Of Hoodies and Crime
Some of us in New England have long thought that Florida has all the charm and intelligence of Bald Hill Road with palm trees.
Now comes old friend Peter Kadzis of the Boston Phoenix to remind us that Florida is a “nightmare from which America cannot seem to awake. It bakes with neuroses.’’
Florida, writes Kadzis, “has an uncanny ability to magnify and distort cultural and political anxiety, to live with a welter of deeply inbred social conflicts that regularly erupt with a ferocity that is almost surreal.’’
The Sunshine state, Kadzis says, is surrounded by “fun-house mirrors, the sole purpose of which are to make the application of common sense to public events impossible.’’
Florida is home to the 2000 presidential election miasma, the Terri Schiavo case, the custody struggle over Elian Gonzalez and a never-ending spate of bizarre crime. The latest is, of course, the Trayvon Martin case, where a 17-year old was fatally shot while visiting his father’s fiancée in a gated residential community in Sanford, Florida.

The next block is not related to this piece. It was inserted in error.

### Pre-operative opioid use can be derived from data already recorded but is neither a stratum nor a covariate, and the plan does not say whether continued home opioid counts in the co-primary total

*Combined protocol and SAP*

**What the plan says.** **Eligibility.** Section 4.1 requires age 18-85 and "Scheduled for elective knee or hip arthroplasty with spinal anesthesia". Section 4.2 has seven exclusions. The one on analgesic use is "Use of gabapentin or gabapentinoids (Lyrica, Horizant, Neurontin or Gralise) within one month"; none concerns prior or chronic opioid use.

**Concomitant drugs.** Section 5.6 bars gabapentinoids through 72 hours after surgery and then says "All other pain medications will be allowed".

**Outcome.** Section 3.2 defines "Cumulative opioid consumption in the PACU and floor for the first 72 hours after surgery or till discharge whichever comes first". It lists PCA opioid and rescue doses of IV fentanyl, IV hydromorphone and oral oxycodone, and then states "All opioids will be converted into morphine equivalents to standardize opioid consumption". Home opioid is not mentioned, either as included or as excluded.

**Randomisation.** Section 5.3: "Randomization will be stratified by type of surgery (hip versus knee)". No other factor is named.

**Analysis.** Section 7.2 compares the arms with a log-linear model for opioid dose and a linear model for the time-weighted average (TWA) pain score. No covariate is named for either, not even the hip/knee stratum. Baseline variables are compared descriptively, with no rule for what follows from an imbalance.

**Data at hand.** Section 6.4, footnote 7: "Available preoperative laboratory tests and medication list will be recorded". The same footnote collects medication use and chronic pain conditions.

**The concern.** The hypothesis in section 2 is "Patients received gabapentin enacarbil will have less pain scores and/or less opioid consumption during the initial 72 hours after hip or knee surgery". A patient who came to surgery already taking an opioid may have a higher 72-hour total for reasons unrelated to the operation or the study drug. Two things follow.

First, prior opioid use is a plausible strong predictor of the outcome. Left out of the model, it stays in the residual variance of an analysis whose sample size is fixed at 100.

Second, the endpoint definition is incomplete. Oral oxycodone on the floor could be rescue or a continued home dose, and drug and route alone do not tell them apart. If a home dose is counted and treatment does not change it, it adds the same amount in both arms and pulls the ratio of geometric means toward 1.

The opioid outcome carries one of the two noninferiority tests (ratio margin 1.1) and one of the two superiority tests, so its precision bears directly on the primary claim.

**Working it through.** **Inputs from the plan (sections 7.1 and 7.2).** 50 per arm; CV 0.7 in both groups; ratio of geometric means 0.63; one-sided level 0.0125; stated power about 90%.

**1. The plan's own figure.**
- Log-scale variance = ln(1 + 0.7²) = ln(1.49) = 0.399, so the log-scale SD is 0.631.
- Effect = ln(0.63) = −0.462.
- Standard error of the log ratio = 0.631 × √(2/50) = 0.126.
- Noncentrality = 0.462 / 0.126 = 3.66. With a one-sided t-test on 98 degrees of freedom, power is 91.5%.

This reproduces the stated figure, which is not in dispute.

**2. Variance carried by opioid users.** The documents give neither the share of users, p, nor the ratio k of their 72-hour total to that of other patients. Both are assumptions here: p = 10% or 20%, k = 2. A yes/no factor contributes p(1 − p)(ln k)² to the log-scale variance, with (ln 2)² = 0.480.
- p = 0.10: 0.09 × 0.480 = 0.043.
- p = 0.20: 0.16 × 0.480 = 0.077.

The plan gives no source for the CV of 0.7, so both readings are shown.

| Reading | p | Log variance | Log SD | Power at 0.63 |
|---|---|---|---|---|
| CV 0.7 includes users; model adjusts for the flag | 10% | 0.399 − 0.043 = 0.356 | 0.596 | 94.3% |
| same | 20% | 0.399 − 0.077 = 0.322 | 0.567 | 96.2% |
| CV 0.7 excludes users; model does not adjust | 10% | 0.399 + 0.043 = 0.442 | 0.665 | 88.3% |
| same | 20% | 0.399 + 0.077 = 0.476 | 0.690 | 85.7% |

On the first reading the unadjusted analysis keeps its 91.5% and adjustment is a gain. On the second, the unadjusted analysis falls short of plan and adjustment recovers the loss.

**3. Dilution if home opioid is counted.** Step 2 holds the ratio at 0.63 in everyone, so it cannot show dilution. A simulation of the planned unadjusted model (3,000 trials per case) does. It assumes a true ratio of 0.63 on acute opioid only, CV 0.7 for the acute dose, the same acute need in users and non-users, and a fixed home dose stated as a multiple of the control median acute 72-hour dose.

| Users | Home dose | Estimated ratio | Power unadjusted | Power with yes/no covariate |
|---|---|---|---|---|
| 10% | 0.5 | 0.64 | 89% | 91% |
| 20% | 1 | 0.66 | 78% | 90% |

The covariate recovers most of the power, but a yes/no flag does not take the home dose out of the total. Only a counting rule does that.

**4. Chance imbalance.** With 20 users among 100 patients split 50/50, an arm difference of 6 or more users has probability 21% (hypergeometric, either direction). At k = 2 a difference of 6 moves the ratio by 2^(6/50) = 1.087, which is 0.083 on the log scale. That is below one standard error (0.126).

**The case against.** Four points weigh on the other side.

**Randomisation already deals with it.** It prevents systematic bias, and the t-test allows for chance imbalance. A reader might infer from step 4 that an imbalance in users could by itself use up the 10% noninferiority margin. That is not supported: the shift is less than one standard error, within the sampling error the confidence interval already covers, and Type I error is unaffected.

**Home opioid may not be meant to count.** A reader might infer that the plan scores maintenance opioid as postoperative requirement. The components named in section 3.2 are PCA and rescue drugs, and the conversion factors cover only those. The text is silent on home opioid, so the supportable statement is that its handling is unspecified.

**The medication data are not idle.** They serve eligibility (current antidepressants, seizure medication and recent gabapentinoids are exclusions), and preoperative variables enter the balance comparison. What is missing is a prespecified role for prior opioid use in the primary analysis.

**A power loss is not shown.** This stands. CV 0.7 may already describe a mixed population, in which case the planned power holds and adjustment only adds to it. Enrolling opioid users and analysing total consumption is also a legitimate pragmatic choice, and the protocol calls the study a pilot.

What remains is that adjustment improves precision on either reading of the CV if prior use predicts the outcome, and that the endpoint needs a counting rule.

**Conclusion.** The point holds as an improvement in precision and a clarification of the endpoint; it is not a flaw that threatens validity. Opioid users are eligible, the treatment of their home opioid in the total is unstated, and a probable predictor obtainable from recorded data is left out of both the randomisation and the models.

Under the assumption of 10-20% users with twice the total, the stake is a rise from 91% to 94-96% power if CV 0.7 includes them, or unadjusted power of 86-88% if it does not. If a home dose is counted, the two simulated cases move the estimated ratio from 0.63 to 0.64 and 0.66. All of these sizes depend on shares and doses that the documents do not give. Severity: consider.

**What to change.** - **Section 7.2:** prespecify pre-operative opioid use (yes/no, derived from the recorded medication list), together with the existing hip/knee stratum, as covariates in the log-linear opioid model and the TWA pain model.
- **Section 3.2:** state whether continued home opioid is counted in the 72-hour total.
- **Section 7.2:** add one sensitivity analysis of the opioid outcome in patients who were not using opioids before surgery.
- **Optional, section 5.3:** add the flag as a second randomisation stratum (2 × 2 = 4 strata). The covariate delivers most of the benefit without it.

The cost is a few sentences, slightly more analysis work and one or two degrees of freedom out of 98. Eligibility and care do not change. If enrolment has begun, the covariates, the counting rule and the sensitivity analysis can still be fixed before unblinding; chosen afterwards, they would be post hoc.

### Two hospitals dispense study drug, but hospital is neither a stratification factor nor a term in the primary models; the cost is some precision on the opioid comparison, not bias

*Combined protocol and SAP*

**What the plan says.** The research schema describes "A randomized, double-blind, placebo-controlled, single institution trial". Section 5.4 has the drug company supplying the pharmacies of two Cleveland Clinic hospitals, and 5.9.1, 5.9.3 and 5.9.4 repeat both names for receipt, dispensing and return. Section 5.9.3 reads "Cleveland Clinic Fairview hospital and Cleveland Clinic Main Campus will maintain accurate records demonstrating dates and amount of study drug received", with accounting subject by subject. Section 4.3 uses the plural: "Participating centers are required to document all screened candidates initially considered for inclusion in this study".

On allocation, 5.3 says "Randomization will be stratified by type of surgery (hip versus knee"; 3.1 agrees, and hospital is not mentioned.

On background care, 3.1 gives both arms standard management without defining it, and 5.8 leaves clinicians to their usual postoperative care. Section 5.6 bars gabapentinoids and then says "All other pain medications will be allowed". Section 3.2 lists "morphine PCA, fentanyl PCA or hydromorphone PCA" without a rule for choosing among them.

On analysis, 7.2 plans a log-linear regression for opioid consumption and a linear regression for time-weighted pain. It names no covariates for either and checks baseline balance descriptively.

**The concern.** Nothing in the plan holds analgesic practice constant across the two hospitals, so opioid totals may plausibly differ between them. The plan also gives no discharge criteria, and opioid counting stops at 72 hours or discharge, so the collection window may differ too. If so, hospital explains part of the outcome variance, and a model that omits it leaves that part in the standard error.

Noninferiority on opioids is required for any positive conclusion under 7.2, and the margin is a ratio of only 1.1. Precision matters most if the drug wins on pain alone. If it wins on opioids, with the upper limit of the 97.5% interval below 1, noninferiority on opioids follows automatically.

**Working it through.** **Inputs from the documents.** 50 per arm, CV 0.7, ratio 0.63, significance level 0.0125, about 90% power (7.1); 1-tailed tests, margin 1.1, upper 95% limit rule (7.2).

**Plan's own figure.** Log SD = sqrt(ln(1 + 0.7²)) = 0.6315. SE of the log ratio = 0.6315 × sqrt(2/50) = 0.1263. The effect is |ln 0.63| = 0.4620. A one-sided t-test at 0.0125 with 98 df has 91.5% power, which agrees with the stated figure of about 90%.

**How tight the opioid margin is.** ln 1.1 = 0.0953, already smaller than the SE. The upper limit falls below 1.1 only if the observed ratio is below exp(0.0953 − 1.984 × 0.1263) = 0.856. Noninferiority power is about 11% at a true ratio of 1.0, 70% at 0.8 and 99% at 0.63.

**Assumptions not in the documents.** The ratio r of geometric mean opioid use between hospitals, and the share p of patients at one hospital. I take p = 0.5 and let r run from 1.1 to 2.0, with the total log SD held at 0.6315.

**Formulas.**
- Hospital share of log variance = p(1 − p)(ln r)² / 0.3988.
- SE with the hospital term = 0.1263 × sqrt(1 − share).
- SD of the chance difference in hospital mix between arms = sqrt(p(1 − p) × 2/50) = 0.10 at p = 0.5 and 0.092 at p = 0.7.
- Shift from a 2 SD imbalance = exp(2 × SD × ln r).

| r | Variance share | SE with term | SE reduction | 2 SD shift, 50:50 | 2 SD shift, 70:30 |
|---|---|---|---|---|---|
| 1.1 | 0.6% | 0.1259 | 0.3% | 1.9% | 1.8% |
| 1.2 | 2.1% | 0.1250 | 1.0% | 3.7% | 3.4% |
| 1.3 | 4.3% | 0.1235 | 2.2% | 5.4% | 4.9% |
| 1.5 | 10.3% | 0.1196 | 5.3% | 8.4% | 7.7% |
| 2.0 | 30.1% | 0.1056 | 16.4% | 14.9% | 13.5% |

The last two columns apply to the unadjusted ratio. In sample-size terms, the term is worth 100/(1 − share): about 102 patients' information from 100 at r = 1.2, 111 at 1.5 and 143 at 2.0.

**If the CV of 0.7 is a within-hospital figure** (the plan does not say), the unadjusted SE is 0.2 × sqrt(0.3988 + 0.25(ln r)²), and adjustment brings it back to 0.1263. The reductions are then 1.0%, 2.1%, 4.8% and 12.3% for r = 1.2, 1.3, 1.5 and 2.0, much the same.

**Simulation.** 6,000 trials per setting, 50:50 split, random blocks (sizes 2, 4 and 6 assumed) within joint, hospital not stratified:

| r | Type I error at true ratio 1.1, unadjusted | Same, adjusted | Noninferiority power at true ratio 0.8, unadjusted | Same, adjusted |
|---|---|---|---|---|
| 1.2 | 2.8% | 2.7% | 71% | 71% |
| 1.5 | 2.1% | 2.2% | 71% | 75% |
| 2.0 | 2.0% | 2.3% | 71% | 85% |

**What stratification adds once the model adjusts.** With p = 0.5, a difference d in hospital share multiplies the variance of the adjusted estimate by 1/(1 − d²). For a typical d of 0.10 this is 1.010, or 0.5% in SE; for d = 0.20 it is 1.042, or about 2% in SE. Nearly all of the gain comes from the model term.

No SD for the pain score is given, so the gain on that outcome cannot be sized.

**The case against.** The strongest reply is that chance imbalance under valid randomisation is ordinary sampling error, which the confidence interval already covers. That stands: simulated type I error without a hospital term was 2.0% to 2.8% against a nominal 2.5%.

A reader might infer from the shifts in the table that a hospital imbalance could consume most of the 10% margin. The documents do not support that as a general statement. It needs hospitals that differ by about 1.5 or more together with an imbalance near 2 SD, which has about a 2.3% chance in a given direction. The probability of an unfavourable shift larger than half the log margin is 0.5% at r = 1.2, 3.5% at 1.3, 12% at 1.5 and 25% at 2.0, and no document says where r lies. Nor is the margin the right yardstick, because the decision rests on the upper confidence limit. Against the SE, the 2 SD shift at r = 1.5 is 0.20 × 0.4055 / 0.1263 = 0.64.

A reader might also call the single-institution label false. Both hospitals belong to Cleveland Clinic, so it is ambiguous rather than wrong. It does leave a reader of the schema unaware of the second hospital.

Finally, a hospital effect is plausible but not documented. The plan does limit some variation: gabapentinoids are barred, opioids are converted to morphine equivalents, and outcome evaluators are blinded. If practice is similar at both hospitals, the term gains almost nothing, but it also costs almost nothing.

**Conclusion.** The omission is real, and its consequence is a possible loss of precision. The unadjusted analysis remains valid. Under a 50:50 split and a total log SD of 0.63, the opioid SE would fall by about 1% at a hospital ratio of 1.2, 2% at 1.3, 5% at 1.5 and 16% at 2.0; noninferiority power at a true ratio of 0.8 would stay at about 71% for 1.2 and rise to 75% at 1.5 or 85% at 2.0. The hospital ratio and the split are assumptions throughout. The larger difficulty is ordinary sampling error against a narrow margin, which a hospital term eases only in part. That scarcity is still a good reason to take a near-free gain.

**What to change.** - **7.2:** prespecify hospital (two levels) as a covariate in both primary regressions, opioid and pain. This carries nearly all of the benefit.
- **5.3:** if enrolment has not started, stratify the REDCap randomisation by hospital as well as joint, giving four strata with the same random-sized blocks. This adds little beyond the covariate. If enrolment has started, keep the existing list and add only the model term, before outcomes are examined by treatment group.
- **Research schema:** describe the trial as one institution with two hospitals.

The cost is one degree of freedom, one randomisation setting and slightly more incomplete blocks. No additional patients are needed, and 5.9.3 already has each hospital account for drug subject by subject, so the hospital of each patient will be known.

Martin, a black youth, was unarmed. He was wearing a hooded (hoodie) sweatshirt and carrying some ice tea and a bag of skittles candy.
Martin was shot by a man who says he was part of a neighborhood crime watch. This man, George Zimmerman, is of Anglo and Latino ancestry. He was carrying a gun. Zimmerman suspected that Martin was a criminal, even though it appears he had scant evidence of that.
Zimmerman claims he was assaulted and shot Martin in self-defense. The arresting officer wanted to arrest him, but the local prosecutor decided against pressing charges.
There has been an obvious national outburst of protest over the killing of Martin. Much foolishness has been focused on whether the young man’s wearing of a hoodie led Zimmerman to racially profile Martin.
Kadzis editorial on this issue is passionate and well done. The most famous hoodie-wearer in New England is Patriots coach Bill Belichick. Nobody ever suggests he is impersonating a ghetto gang-banger as he roams the sidelines..
This case is a sad example of loose gun laws pushed by the National Rifle Association and the racism that is still a stain on American society.